The operation of the night-switching key cuts the battery feeds from the tip and ring of the cord circuits ; the Earth from the sleeves of the exchange line jacks, and also disconnects clearing signals from some or all of the extension equipments.  Any extension line available for night service, must be connected to one of these equipments and may then be connected to any exchange line by using any pair of cords.  When such connections are set up, there is no current drawn from the B.E. bus-bars.  A dial is necessary on each extension requiring direct night service to the main exchange, and, if auxiliary equipment is fitted on such an extension, a break-jack for use on night connections should be inserted in the line.  If available, a spare extension jack, should be used for the purpose and suitably labelled.

Operators Telephone
A fixed transmitter and a Bell receiver are included in the equipment of the switchboard.  Current for speaking is drawn over the exchange line or from the cord circuit, according to whether the connection is via the exchange or purely local.

When a breast-plate transmitter and head-gear receiver are required, they should be wired to Figure 2, C.B. 1208 (N. 960).

Night Alarm
A bell is included in the equipment of the switchboard. The removal of the receiver from the switchhook disconnects the night alarm circuit.

Ringing Circuit
If power ringing is provided, a double throw change-over key and resistance lamp, if required should be fitted locally and wired to the circuit shown on Diagram C.B. 894 figure 3.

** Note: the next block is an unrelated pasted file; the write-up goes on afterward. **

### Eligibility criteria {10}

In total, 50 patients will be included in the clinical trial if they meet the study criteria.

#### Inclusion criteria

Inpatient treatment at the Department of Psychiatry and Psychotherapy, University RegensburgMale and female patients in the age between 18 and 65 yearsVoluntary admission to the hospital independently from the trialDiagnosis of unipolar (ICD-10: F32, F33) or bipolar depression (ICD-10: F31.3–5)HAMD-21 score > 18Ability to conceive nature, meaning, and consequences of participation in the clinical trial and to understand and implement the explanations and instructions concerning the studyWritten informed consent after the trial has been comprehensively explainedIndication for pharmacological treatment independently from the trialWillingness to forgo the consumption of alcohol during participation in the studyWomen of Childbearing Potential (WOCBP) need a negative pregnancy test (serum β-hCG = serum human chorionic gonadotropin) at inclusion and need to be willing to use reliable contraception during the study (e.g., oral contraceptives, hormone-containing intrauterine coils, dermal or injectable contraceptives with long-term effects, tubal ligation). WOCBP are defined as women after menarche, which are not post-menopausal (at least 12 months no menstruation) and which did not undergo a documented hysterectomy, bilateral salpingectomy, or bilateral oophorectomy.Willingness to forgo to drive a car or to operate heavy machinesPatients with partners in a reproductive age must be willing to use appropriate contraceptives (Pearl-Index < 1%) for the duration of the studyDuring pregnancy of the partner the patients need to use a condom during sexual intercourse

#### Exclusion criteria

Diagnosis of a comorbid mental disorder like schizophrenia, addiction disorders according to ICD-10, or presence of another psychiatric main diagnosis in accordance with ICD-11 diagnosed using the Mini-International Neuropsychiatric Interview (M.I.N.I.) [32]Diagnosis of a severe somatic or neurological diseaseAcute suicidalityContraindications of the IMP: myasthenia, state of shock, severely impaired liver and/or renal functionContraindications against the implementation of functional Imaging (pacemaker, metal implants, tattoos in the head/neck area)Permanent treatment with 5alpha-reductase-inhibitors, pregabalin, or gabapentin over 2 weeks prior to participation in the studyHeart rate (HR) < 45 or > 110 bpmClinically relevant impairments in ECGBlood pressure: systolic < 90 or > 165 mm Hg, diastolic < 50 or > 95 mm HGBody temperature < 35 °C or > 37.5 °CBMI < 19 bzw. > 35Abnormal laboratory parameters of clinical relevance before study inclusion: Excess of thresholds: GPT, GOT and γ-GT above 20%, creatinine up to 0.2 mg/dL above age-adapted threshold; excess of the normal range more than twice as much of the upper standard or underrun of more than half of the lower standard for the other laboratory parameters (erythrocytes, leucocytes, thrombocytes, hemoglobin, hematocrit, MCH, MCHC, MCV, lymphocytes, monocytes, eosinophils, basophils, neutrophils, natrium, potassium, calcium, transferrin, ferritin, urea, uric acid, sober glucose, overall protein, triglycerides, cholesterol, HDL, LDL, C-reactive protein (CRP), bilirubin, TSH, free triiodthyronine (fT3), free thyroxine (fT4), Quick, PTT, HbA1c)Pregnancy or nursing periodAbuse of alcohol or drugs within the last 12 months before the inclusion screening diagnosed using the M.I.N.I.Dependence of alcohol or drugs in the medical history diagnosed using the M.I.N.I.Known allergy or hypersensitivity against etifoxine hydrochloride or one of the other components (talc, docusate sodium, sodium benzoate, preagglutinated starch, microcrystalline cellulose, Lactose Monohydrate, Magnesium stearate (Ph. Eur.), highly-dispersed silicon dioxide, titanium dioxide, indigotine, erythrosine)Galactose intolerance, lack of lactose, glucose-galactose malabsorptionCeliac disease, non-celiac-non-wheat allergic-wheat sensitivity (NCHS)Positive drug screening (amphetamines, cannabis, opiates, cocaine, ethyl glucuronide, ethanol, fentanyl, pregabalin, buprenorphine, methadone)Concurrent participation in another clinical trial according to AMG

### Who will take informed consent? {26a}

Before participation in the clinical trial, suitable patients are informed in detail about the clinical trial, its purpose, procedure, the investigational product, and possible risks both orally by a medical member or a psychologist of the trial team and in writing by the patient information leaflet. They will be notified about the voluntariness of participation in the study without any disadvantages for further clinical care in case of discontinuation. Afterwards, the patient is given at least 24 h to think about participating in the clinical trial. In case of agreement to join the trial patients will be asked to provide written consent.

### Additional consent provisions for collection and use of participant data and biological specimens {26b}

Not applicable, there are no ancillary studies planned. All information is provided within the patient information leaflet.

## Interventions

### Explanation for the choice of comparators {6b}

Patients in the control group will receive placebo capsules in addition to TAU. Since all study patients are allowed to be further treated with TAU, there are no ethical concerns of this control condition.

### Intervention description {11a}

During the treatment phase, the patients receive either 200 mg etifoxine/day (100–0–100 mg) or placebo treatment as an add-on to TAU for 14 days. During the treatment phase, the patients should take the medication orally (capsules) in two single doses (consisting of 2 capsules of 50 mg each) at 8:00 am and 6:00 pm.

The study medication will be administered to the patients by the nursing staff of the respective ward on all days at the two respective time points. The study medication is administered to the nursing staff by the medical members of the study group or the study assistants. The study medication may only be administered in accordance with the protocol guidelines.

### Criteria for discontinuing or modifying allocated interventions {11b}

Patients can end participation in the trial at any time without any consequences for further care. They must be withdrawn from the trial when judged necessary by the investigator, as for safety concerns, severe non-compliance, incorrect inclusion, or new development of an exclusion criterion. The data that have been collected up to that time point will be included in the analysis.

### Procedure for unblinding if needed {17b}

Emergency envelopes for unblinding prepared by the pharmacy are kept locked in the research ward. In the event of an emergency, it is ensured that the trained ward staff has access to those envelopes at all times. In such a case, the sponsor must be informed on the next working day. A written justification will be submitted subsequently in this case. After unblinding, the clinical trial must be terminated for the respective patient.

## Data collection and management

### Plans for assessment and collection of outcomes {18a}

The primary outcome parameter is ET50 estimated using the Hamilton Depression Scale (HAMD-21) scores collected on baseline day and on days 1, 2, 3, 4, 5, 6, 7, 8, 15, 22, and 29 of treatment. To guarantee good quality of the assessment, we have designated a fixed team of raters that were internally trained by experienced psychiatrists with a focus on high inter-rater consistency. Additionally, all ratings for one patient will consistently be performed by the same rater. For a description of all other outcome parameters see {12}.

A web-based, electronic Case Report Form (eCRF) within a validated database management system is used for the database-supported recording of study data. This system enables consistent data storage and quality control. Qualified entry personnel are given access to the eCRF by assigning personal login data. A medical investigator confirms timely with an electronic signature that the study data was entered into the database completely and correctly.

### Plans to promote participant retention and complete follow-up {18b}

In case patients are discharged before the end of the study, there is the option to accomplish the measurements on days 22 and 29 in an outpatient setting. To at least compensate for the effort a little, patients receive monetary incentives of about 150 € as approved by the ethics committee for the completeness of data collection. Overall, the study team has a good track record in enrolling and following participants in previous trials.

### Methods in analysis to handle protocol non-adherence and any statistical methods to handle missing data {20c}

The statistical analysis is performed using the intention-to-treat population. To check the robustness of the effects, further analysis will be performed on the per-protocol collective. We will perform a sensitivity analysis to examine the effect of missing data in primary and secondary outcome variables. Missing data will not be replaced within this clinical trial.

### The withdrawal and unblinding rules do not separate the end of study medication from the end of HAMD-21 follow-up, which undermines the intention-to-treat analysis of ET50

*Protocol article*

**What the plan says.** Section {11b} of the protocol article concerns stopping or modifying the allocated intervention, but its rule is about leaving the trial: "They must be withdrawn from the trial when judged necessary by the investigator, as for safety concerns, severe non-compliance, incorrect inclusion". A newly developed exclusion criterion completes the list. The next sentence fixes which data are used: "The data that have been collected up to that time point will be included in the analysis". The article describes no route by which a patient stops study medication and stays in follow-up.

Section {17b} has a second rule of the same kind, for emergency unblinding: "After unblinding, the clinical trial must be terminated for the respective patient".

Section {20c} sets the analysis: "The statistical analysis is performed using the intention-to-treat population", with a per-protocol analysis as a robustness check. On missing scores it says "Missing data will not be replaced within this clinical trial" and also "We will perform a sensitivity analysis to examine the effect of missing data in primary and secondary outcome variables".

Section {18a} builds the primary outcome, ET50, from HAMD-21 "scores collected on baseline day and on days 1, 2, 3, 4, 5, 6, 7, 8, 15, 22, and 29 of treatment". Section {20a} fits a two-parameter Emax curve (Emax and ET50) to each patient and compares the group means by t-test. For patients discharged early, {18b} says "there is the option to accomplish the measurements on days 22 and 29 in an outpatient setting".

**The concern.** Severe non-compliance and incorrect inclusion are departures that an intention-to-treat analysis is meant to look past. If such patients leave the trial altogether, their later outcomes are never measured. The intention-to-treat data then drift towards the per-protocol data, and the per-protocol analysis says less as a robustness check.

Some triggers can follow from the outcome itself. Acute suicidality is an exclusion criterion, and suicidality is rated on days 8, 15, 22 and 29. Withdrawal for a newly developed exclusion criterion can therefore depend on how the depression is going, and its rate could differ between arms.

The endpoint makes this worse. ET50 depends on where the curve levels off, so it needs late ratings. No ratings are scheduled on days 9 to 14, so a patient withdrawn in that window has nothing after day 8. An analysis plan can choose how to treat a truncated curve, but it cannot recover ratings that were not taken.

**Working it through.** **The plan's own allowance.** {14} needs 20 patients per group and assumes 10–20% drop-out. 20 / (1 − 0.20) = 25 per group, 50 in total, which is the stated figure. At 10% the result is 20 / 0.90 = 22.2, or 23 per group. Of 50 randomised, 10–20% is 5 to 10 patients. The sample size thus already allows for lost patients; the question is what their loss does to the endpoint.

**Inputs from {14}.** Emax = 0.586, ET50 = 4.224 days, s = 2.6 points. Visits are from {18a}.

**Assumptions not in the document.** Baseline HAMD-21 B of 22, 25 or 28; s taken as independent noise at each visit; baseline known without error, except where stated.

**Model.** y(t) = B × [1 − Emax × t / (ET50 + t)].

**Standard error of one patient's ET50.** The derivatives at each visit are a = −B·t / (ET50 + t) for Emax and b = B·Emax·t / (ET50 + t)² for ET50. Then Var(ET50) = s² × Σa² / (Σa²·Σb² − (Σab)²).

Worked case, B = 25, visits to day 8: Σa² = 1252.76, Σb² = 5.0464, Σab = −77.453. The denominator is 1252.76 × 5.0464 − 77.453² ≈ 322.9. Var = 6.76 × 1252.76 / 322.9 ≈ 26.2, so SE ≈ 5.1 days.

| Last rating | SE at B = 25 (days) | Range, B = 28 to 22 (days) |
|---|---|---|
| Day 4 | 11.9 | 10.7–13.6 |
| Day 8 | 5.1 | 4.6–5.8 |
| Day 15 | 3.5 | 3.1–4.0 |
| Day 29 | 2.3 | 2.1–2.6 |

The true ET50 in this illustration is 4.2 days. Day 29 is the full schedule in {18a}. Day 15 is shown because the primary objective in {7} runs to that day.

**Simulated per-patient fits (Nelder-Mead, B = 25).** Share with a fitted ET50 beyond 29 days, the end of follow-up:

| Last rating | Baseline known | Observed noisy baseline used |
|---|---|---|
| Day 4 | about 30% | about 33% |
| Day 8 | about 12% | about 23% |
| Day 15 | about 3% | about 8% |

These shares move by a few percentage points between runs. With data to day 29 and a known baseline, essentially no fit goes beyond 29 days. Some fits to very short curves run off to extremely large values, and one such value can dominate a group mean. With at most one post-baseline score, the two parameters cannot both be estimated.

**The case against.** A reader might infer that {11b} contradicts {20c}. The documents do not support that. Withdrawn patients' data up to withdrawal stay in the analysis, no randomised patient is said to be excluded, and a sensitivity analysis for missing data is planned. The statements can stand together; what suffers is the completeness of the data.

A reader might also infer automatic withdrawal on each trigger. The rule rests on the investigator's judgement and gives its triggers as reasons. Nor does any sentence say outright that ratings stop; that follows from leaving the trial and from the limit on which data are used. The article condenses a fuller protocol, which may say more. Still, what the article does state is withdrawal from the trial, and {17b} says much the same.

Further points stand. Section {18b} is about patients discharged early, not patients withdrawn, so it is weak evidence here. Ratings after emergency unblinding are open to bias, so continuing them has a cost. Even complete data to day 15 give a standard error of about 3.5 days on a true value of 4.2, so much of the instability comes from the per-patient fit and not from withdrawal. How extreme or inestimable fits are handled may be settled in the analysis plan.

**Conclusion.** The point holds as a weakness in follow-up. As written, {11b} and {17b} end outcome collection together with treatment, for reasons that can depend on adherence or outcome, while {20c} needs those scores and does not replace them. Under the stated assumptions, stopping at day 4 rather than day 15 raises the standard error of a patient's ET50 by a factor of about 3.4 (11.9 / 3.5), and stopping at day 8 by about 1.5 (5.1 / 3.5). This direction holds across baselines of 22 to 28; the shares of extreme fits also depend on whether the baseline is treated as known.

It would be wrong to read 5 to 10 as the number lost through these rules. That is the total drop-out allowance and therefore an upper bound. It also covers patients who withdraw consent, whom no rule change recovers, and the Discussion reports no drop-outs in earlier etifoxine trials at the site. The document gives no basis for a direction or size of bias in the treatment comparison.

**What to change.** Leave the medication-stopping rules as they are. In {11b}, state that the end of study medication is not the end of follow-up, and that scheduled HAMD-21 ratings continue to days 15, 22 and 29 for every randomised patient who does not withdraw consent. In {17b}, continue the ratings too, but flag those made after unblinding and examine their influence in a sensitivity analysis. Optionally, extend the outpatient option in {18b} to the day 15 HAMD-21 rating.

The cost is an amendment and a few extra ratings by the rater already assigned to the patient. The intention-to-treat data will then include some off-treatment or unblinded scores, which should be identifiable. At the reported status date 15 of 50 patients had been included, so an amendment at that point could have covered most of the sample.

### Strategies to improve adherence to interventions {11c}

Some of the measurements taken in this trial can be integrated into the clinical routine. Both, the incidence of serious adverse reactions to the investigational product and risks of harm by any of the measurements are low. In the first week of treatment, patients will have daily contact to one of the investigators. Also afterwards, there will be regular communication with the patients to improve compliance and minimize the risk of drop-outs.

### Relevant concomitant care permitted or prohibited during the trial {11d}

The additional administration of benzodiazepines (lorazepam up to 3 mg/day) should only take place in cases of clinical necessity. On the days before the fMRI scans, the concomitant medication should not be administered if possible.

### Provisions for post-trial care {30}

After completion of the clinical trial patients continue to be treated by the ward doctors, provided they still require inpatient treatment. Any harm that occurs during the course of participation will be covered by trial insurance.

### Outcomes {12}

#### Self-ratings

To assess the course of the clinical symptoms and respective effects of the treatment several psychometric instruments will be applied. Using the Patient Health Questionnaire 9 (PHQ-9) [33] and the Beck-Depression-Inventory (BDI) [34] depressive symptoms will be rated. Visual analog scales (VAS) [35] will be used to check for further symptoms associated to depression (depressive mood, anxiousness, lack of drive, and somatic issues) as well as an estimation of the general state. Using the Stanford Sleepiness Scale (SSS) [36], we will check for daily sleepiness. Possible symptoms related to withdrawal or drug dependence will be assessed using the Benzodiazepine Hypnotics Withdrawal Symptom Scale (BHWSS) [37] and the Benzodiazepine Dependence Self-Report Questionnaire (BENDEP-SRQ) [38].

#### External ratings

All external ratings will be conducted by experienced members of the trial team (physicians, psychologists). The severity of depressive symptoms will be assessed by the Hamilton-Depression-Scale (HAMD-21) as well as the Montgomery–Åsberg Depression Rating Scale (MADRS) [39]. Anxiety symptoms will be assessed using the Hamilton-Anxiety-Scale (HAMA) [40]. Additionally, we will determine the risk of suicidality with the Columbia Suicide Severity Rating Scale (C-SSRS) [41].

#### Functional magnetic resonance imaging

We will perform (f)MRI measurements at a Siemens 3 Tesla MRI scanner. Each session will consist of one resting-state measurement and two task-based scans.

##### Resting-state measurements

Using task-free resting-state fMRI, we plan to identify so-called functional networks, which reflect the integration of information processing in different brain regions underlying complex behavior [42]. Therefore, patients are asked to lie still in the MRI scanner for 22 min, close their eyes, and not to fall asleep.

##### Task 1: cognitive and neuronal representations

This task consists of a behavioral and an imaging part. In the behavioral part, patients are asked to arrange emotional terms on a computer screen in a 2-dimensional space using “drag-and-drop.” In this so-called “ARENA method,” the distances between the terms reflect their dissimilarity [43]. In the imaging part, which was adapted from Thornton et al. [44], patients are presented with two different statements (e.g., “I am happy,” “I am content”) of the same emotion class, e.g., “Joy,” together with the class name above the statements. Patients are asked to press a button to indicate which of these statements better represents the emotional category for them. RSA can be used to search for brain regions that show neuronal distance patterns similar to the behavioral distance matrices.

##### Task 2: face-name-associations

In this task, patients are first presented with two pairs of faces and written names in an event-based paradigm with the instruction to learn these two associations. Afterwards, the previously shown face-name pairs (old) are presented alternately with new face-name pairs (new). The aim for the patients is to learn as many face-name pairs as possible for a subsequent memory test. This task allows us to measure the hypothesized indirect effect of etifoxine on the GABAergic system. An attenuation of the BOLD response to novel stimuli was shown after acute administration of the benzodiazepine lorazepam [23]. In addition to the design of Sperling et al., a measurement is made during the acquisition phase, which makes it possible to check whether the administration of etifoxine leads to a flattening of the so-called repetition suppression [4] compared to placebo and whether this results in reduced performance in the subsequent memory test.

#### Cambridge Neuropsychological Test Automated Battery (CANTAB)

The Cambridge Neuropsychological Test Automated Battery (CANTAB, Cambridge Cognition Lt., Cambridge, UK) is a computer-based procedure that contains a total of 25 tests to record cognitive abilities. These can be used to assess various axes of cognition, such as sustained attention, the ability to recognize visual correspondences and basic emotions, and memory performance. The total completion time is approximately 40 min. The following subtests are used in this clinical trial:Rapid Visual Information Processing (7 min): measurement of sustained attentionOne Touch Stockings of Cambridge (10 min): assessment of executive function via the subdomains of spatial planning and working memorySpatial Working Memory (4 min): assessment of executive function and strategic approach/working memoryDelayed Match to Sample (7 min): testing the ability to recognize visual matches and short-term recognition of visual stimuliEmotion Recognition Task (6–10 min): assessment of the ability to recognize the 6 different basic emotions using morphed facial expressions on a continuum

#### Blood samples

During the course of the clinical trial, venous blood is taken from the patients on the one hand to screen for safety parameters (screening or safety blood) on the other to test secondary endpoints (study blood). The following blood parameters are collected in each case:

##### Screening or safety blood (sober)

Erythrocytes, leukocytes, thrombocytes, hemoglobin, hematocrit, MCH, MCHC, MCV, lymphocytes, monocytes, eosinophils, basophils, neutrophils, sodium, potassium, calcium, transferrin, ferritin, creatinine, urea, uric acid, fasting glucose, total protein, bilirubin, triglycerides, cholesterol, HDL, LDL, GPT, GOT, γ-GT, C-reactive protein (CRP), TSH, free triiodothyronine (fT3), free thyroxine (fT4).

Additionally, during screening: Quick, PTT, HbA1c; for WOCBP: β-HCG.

Labelling
This should conform to the general scheme outlined in Part 1.

The jacks are drilled for the reception of labels on which the circuit designations should be marked.  The labels for the extension jacks are supplied engraved, those for the-exchange line jacks are supplied blank.

Any necessary service marking should be applied to the indicators by coded labels.

Signalling Limits
To ensure satisfactory operation of the P.B.X. relays and signals on main exchange connections the exchange line resistance plus extension resistance must be such that, with the 20 ohms + 30 ohms relay in the un-operated position, the current through the extension is not less than .25 rnA.  The permissible value of the resistances depends upon their relative magnitudes and the type of main exchange equipment.

On local connections the maximum extension line resistance is 50 ohms.

 

 

 

 
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Last revised: January 01, 2019